Generally reliable and reputable news sources such as the Arizona Daily Sun, Arizona Highways, and Phoenix New Times have articles that reference the concrete slab as a helipad. (The Daily Sun article even quotes Jane Jackson, a relief fire lookout who also called the slab a helipad). But news sources get things wrong all the time. So that's not conclusive.Everyone likes to think that's a helipad, but it's just the foundation of the former lookout tower.
The history of fire lookouts on Kendrick seems a bit murky, but there's been something up there since the cabin below the summit was built in 1911 and is listed on the National Historic Register. There are countless photos of this building online.
The current tower was apparently erected in 1964. There are also countless photos of it and it is still in use today.
There was a previous lookout on the site built in the 1930s according to the National Historic Lookout Register. It states that the old lookout was an L-4 structure (a 14x14 wood-frame structure that could be mounted on the ground or on a tower). If the current slab was the foundation for this 1930s lookout, it should be 14 x 14 feet. It doesn't appear that the current slab is square so that doesn't seem to be the case. If the L-4 tower was mounted on a tower, there would be tower footings rather than a slab. I can't find any historic photos of this tower published online.
This site quotes news clippings that indicate a lookout was built in 1914. I can't find any additional reference to this tower.
Now to the slab itself. It appears to have 5 sides. I haven't measured, but looking at photographs you can add up the 16" CMUs that line the slab to determine the dimensions to be 16 feet on the three square sides. You can also see that the slab has received some crack filler / maintenance over the years. So it appears that it is being maintained for some purpose rather than allowed to deteriorate. I'm not an expert on ageing concrete, but neither the slab nor the CMUs give me the initial impression of something that has weathered the top of a mountain for over 60 years.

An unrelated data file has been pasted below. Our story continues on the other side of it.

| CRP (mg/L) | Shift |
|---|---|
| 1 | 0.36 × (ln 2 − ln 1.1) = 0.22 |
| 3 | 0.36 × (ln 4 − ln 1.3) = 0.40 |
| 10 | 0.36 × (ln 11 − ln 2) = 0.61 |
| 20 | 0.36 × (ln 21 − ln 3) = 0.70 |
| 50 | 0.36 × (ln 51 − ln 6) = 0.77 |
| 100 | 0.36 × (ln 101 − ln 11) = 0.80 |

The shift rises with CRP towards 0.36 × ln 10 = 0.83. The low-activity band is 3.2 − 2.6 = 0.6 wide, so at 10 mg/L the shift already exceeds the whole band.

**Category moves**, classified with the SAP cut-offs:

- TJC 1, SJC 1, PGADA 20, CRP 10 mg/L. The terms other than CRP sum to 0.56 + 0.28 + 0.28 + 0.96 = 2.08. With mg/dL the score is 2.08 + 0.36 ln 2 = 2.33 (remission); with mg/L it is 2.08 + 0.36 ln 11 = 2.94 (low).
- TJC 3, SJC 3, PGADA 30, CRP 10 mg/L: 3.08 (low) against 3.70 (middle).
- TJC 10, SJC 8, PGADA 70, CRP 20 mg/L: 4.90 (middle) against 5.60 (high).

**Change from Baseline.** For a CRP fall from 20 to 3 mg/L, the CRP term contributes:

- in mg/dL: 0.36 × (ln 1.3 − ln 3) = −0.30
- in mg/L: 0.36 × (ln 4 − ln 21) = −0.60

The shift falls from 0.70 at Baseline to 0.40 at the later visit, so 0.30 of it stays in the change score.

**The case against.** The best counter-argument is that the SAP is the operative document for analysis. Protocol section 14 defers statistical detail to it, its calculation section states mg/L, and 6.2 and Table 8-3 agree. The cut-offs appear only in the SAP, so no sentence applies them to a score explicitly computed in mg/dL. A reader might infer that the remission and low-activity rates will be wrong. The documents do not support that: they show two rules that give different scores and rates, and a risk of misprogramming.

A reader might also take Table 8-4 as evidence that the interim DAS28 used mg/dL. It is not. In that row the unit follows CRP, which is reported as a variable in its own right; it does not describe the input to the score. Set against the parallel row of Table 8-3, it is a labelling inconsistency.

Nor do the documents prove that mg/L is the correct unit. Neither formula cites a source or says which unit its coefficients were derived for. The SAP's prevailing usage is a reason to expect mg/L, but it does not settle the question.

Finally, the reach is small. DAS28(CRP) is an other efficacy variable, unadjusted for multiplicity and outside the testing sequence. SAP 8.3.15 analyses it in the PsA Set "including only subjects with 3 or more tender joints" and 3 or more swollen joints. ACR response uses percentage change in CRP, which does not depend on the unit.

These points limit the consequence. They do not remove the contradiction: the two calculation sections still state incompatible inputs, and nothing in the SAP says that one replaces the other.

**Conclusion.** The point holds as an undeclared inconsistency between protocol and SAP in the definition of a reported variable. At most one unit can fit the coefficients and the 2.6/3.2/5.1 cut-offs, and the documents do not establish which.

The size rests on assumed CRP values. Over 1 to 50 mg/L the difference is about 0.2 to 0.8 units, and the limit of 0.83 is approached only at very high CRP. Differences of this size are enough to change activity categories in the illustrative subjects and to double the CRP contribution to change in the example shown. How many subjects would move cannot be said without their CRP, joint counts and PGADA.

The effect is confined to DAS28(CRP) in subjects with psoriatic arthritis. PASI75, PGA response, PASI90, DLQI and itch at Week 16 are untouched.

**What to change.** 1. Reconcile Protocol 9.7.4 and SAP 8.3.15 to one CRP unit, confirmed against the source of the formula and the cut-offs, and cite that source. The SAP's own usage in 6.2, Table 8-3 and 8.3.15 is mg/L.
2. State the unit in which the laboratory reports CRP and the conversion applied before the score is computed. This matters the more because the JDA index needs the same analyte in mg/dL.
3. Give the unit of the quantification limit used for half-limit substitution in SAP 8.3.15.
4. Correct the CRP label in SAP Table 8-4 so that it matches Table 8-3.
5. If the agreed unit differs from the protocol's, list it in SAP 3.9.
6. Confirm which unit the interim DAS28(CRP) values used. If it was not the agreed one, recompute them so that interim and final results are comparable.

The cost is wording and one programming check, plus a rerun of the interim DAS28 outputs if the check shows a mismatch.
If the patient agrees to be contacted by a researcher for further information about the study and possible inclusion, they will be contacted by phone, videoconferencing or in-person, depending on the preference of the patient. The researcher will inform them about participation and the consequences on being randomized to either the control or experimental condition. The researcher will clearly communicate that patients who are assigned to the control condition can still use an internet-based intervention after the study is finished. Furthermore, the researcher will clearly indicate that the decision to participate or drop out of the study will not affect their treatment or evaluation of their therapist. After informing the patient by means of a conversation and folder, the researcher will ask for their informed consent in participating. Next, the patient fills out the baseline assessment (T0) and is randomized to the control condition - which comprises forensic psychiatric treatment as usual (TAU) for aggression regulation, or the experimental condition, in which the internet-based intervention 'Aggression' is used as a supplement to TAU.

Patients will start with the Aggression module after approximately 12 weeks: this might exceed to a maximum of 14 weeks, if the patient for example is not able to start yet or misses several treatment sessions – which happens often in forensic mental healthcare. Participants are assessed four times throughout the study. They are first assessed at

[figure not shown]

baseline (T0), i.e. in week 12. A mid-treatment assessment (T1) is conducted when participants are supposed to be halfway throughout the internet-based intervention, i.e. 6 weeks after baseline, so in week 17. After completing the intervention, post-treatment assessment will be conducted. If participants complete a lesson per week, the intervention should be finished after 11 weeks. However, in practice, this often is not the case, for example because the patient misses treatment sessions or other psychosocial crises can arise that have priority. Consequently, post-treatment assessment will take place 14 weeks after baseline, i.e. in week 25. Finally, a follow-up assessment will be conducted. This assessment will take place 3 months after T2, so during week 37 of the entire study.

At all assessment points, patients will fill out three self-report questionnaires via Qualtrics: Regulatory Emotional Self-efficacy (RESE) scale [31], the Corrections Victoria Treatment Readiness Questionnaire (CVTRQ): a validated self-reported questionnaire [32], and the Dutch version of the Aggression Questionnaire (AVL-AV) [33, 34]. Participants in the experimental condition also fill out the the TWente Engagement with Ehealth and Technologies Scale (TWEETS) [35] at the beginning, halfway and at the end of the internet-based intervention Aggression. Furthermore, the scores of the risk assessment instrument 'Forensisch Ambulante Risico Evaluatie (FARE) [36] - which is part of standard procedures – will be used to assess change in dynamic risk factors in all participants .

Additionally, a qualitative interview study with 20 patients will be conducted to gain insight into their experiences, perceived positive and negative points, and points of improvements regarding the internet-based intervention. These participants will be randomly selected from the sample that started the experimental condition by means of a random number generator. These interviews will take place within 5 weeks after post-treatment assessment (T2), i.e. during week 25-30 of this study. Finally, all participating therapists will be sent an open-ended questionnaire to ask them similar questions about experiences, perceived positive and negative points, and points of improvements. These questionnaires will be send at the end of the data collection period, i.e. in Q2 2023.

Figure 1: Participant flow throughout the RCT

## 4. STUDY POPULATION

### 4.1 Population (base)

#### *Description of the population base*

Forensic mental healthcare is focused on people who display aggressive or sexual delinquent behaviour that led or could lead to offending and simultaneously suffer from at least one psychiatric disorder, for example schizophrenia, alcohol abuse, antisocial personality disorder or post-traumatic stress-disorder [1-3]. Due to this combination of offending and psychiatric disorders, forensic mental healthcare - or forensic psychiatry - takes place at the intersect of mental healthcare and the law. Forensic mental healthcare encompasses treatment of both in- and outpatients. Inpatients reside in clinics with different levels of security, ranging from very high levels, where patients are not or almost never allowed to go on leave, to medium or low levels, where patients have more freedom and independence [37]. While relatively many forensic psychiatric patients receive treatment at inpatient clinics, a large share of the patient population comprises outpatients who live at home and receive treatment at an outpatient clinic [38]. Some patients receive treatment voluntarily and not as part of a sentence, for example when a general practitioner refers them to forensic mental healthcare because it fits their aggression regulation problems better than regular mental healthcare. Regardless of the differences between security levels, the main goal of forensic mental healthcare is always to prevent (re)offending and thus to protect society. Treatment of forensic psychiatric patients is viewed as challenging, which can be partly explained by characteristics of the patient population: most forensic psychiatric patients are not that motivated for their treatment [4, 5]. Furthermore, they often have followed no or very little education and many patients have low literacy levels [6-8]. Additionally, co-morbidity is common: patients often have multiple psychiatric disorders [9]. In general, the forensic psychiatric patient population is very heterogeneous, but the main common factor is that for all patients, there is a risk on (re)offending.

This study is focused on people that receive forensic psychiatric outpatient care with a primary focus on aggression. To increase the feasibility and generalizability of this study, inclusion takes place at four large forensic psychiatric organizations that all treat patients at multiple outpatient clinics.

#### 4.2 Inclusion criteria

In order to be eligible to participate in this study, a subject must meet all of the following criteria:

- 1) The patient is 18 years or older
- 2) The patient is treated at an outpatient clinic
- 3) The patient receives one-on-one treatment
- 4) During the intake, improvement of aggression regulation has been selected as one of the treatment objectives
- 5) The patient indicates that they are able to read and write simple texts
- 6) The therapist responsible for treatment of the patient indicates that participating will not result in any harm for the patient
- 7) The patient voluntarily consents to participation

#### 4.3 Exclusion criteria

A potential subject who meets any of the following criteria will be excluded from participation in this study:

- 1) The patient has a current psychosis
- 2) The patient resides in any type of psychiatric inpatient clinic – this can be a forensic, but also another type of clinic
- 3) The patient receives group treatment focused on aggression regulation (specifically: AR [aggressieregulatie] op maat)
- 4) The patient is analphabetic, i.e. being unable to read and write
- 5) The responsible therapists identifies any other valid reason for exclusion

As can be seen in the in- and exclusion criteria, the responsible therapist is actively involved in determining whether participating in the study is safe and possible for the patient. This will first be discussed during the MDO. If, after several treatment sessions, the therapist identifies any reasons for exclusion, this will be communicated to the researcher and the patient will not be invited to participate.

This photo also seems to indicate that the slab was poured in 1979 based on an inscription in the concrete which reads
*Note Kaibab Helitack was established in 1976.
The Kendrick Peak Lookout tower does not have road access and it was built before the Kendrick Peak Wilderness was established in 1984 by Congress. Wilderness designation prohibits the landing or operation of helicopters within the wilderness. Exemptions can be made, but are rare. After a discussion with the lookout on my trip to the summit a few weeks ago I learned that the tower is not supplied by helicopter, but rather by hiking and pack animals. I was unable to find any photos online of a helicopter on the landing pad on Kendrick, nor any published Forest Order that exempts helicopters from wilderness regulations in the Kendrick Peak Wilderness.
So what does this all mean? I'm not sure!
My guess, based on the research I've outlined above, is that while there was at least one previous lookout structure on the summit of Kendrick Peak prior to the one that stands today, the concrete slab that visitors frequently rest on is actually a helipad, and was constructed in 1979. It's entirely possible that it has not been used as a helipad since Wilderness designation in 1984 (with the likely exception of the Pumpkin Fire or SAR operations that can get emergency exemptions to wilderness flight restrictions). It is certainly possible that the helipad was constructed on the site of a previous lookout structure that once existed there, but I can't find any photos or information about the previous structures.
I don't have enough officially sourced data to conclude that the slab is or is not a helipad or old foundation. If anybody has any additional information that contributes to this, please post a reply! I find this kind of thing fascinating.